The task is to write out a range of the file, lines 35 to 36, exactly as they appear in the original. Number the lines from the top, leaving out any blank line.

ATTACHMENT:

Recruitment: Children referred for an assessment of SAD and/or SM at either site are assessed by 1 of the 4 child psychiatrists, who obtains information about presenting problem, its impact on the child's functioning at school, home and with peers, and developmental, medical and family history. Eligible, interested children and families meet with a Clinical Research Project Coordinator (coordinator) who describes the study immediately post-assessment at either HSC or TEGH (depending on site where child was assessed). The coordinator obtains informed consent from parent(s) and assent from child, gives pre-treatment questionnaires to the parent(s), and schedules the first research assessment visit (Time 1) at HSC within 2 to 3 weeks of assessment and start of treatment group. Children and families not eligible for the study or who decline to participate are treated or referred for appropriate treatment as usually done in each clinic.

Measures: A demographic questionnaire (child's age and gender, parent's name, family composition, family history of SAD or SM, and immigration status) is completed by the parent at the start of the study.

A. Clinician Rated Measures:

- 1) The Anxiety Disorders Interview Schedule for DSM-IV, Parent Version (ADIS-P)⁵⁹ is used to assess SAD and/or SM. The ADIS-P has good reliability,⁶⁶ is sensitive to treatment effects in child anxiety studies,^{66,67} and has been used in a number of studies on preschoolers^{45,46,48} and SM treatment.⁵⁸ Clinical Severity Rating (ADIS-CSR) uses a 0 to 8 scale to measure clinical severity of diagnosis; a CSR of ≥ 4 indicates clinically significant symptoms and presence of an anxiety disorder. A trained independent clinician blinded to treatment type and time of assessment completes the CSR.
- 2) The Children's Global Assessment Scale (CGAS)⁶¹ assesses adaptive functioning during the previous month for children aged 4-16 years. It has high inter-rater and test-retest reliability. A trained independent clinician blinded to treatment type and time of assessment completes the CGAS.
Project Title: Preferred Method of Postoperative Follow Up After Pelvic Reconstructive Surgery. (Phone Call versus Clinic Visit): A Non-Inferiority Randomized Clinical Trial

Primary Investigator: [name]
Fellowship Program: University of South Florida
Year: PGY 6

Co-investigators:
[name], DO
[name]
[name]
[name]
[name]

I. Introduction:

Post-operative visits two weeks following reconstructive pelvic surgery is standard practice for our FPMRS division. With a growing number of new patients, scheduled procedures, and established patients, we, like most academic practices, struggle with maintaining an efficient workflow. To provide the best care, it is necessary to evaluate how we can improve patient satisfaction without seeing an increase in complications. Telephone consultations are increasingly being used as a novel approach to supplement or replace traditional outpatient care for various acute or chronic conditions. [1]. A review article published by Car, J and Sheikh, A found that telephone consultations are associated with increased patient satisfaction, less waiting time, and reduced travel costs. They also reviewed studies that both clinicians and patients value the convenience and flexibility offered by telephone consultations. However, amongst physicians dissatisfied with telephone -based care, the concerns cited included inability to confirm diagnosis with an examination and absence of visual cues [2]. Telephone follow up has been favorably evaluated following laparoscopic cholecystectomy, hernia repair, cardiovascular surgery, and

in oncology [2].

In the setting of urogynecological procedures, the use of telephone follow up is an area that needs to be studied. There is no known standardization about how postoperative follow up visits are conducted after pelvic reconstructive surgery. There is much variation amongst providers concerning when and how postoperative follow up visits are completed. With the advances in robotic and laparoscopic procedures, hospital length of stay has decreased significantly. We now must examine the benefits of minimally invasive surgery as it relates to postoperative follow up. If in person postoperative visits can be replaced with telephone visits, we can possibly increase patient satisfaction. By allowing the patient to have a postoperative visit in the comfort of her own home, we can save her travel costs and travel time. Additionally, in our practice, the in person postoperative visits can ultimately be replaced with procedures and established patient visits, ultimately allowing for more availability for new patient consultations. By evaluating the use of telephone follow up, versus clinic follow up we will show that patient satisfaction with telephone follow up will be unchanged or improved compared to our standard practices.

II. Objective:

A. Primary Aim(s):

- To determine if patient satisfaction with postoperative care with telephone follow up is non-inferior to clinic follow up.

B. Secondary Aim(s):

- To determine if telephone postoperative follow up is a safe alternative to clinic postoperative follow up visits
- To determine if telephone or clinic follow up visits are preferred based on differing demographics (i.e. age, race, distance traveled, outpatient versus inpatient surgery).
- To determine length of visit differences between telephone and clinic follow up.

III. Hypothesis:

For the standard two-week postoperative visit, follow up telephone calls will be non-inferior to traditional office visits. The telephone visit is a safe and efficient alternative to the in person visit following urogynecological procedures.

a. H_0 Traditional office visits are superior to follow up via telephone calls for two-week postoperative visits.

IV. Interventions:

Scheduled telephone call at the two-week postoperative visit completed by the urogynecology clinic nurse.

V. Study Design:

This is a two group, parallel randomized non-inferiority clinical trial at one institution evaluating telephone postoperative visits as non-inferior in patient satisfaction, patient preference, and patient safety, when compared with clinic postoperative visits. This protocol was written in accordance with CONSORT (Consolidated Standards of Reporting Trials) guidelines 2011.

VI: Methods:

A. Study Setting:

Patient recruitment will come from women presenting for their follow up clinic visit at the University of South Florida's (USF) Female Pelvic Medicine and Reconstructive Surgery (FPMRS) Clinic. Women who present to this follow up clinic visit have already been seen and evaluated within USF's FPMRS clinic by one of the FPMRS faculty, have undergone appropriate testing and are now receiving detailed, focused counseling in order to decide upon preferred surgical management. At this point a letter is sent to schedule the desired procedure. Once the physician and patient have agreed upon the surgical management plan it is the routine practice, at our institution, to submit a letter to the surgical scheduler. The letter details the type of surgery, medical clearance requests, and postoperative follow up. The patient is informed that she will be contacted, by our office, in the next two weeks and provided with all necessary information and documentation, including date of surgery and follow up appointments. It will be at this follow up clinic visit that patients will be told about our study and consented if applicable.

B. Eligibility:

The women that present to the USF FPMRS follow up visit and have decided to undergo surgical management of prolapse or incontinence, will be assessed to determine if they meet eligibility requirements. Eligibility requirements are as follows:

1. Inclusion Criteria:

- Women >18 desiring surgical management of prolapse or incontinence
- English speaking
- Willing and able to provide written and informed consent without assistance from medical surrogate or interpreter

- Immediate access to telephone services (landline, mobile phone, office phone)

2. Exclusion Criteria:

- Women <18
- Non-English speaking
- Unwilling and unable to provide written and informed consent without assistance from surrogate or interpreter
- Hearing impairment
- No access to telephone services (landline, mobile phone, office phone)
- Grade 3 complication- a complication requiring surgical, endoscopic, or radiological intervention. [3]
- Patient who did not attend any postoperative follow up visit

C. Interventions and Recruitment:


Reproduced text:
A. Study Setting:

Patient recruitment will come from women presenting for their follow up clinic visit at the University of South Florida's (USF) Female Pelvic Medicine and Reconstructive Surgery (FPMRS) Clinic. Women who present to this follow up clinic visit have already been seen and evaluated within USF's FPMRS clinic by one of the FPMRS faculty, have undergone appropriate testing and are now receiving detailed, focused counseling in order to decide upon preferred surgical management. At this point a letter is sent to schedule the desired procedure. Once the physician and patient have agreed upon the surgical management plan it is the routine practice, at our institution, to submit a letter to the surgical scheduler. The letter details the type of surgery, medical clearance requests, and postoperative follow up. The patient is informed that she will be contacted, by our office, in the next two weeks and provided with all necessary information and documentation, including date of surgery and follow up appointments. It will be at this follow up clinic visit that patients will be told about our study and consented if applicable.